(The Old Faith still need to be positioned in this structure, with cosmic gods).

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The conflicts that raised from souls' envy, fear, death drive or appeal for justice maintained the universe in a relative equilibrium up to the birth of Slaanesh, about seven thousand years ago... The Birth of Slaanesh overturned the weak equilibrium and did tear bounds between the material and immaterial dimensions. Old Ones' galactic civilization collapsed and the realms of Chaos flowed into the Warhammer Fantasy World and elsewhere in the Milky Way which lead to the first great war against the Chaos.
Asuryan and Kurnous were destructed by Slaanesh who shattered too Kháine. Isha and Arianka Anastasis were debilitated by Nurgle. Most Cosmic "elder gods", as they are called by mortals, were destructed, but many "old" and "classical gods" still stand in the immaterium and receive cults from the material world.

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The "elder god" Isha, albeit debilitated by Nurgle, is still alive and is still worshipped by men of the Empire under the name of Rhya, Haleth, Dyrath or Ishea.
So are worshipped and alive the "elder god" Kháine (albeit shattered in pieces) and the more healthier loec (worshipped by Eonirs as Adaman).

The so-called "Law Godess" Arianka Anastasis is also debilited by Nurgle. Arianka's debility and Alluminas's impotent acedia did favoured a disequilibrium favouring Chaos forces up to a point that a new equilibrium might paradoxically be established under the hegemony of the four Chaotic gods. To counter that some Malal's cultists to attempt to wake up Arianka.

The main surviving "old gods" are Karnos (worshipped as Karog or confused with Torothal as Taal by men of the Empire), Torothal (worshipped as Taal in the Empire), Eldrazor (worshipped as Ulric in the Empire), Mathlann (worshipped as Manann, Stormfels, Olovald, Manalt, Manas, Manhavok, Mathann in the Empire).

The main surviving "classical gods" are Sarriel (worshipped as Mórr in the Empire), Hoeth (worshipped as Verena, Clio, Renbaeth or Scripsisti in the Empire), Myrmidia and Shallya.

Very popular heroic cults of the Empire most famously include those of Ranald and of Sigmar. The cult of Sigmar being both the most popular of the Empire and a cult quite extensively infiltrated by cultists of Solkan up to the point where one might wonder if the cult of Sigmar didn't became a solkanite cult.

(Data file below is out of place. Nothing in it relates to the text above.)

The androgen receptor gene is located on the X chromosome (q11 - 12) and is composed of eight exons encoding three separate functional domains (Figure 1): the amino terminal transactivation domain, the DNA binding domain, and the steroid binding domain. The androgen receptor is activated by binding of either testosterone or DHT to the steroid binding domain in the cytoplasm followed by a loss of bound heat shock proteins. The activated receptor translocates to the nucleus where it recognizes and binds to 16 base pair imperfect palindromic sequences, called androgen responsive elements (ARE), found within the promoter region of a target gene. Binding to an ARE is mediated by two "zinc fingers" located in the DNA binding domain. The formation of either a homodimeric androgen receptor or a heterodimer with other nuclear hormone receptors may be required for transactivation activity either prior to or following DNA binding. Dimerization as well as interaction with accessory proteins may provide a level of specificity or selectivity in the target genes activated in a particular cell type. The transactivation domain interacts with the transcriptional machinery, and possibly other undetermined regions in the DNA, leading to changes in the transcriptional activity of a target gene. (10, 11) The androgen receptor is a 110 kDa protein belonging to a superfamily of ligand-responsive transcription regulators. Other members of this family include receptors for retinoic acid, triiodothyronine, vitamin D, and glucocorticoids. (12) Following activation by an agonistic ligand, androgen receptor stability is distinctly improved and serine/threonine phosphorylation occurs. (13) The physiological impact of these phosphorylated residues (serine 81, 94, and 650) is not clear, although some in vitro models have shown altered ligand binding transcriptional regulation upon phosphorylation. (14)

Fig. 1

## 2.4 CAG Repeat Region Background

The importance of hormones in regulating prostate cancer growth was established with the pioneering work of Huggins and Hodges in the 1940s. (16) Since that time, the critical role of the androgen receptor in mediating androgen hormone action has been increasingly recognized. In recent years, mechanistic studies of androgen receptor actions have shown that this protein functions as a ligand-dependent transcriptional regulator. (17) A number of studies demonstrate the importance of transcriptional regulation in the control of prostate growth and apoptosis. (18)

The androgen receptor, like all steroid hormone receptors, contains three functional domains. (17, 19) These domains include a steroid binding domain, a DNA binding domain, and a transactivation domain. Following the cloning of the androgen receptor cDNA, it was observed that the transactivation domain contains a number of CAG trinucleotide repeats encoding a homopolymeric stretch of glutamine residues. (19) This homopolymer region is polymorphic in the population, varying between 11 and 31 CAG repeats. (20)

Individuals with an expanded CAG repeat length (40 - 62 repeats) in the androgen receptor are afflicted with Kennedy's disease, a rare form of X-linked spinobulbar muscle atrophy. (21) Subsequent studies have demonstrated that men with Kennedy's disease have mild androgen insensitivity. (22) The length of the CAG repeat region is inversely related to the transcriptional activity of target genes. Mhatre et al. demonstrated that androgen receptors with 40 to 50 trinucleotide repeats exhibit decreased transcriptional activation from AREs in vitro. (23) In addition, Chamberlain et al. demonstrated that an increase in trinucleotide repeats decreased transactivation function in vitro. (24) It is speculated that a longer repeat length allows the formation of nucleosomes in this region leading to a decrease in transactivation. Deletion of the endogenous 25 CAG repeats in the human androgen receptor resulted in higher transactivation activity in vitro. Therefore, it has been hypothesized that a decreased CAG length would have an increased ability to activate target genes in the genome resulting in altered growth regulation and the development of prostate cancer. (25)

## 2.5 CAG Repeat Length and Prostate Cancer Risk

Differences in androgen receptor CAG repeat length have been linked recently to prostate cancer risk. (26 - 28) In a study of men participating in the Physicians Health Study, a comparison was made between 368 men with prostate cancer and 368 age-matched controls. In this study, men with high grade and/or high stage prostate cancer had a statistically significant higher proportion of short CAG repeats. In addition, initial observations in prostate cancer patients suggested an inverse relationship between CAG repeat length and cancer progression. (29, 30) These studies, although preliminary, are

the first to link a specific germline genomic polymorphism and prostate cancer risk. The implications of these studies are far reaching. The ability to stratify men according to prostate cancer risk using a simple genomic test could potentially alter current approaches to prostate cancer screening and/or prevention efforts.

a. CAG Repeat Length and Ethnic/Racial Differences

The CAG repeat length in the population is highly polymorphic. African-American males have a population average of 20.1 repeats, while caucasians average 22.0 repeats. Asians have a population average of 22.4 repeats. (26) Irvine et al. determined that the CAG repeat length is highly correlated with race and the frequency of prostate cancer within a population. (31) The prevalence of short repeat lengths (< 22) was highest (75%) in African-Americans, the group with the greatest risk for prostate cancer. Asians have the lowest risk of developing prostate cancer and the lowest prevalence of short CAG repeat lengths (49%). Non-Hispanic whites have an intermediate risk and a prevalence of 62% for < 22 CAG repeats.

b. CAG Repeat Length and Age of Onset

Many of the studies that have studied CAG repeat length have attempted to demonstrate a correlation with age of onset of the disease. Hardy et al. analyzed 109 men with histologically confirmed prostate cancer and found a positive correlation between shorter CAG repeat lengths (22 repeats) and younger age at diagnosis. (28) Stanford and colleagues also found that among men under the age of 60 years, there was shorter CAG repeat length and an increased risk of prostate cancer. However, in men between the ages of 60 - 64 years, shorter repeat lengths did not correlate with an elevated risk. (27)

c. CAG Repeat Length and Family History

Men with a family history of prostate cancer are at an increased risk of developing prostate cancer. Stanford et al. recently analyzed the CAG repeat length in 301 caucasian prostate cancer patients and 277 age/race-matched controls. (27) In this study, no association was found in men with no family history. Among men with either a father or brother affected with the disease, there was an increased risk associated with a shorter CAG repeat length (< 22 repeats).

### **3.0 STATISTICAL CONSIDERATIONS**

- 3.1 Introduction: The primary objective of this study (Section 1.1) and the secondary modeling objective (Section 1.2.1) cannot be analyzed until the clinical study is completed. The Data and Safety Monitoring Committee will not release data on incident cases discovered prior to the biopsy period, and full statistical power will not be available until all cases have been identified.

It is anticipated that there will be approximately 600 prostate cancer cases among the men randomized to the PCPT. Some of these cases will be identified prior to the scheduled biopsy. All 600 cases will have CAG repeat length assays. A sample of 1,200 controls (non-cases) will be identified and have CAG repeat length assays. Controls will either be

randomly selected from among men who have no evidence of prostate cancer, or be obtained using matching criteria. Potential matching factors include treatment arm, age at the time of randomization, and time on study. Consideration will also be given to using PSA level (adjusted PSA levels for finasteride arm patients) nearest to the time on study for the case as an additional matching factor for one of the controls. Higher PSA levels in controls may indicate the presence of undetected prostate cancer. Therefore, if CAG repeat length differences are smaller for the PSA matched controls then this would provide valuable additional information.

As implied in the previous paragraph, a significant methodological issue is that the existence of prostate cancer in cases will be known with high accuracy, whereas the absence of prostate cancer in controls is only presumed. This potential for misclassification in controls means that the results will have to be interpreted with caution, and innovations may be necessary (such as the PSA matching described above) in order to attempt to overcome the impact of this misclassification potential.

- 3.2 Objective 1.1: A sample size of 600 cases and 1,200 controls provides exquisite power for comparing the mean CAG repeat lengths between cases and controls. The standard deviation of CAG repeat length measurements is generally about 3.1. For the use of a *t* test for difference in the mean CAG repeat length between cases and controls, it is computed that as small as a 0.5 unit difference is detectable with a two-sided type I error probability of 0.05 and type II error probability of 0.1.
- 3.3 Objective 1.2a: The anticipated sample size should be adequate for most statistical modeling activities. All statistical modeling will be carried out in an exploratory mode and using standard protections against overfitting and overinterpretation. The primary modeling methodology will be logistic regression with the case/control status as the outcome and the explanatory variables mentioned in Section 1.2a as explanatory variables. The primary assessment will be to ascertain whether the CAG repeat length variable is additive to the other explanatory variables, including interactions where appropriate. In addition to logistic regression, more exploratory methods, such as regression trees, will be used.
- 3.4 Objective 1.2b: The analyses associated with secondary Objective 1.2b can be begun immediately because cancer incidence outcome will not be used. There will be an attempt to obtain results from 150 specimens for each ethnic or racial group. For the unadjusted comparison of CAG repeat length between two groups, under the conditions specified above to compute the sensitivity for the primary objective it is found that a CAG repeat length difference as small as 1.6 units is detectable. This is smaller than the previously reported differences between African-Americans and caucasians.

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Visitor Q wrote:
Sun Jul 18, 2021 10:30 am
I would argue that the designers and writers of Warhammer are, effectively, making a statement that human sacrifice to appease a diety represents disordered behaviour that is intrinsically Chaotic within their fiction.
1. might you please quote and source this statement by designers and writers of Warhammer? I am curious to read it.
2. such statement, as you describe it, suggests that designers of Warhammer were, to say the least, simply wrong. Such an unrealistic statement should, anyway, in the frame of this thread, be corrected. As you state yourself (and as I have tried to enlighten in my previous posts through some quotes) "[human] sacrifice is more nuanced and complicated" and, in fact, commonly happen to tend to favour and to promote ordered behaviours...
Visitor Q wrote:
Sun Jul 18, 2021 10:30 am
An obvious problem with the comparison to real world human sacrafice is that in the real world Chaos doesn't exist.
If human sacrifices are real and exists and if Chaos doesn't exist, it means that human sacrifices cannot be characteristic to Chaos. Q.E.D.

The principle of fantastic fiction genre is to change one parameter of reality by adding one "unreal" thing to a real universe and to establish a plausible consequence of that. The fantastic aspect of Warhammer is to add the immaterium (Chaos) to the Milky Way. All things that appears to be unreal from the perspective of our real world are the consequence of Chaos...